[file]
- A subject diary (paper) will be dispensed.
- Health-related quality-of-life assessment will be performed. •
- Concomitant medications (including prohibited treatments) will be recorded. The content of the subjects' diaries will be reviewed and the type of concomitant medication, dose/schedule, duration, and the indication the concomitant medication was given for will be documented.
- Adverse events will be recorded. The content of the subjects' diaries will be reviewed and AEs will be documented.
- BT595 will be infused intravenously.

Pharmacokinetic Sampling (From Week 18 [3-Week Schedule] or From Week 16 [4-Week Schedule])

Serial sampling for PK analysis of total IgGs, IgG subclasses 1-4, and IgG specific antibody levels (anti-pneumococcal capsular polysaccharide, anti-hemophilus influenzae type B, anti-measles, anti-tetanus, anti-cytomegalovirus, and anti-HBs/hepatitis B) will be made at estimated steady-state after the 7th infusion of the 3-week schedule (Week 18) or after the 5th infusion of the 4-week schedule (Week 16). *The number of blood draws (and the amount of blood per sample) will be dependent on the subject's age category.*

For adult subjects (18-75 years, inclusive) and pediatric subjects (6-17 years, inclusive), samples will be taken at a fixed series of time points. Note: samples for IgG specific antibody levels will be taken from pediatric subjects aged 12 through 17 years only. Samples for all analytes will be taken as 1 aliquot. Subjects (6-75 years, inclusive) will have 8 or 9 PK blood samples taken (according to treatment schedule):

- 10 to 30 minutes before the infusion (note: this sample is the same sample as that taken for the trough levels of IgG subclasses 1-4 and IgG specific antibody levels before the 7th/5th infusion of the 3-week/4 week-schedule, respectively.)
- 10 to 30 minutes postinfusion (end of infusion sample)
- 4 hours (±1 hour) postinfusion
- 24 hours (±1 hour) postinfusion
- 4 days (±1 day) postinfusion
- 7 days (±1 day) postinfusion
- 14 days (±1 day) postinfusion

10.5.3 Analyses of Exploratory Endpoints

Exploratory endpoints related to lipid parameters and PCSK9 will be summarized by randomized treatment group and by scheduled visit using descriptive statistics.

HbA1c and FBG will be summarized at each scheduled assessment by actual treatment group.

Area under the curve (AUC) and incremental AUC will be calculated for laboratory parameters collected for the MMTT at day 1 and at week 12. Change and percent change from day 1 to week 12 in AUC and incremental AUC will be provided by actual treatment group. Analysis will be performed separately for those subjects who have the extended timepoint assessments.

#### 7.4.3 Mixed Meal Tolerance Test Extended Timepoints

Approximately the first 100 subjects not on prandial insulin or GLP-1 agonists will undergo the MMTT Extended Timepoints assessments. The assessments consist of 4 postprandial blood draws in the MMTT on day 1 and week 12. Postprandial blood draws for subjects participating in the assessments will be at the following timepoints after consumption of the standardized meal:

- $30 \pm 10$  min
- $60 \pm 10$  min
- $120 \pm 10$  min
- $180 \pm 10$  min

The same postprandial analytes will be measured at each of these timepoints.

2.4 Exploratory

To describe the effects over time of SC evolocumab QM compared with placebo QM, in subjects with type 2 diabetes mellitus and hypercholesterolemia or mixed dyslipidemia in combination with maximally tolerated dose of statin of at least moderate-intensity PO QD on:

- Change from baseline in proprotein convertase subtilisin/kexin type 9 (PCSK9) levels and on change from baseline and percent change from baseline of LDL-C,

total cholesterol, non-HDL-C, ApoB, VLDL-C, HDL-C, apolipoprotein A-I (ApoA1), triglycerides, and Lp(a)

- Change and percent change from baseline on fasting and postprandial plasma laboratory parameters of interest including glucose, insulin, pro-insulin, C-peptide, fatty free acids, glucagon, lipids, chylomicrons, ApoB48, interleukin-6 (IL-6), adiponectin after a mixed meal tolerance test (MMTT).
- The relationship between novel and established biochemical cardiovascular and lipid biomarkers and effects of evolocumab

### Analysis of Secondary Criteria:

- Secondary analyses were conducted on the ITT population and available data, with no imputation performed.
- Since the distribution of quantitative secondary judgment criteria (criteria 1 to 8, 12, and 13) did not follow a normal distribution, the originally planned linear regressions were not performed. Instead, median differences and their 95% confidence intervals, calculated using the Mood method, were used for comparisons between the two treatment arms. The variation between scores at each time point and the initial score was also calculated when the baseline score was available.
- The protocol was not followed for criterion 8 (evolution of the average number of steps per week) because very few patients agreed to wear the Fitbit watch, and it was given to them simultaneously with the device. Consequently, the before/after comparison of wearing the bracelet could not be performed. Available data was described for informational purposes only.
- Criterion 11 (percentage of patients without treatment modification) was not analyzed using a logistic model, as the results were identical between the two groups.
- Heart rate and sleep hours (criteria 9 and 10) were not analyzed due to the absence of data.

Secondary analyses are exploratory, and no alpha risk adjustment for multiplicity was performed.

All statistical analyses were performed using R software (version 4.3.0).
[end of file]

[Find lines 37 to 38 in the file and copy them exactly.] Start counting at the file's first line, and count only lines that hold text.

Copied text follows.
- Criterion 11 (percentage of patients without treatment modification) was not analyzed using a logistic model, as the results were identical between the two groups.
- Heart rate and sleep hours (criteria 9 and 10) were not analyzed due to the absence of data.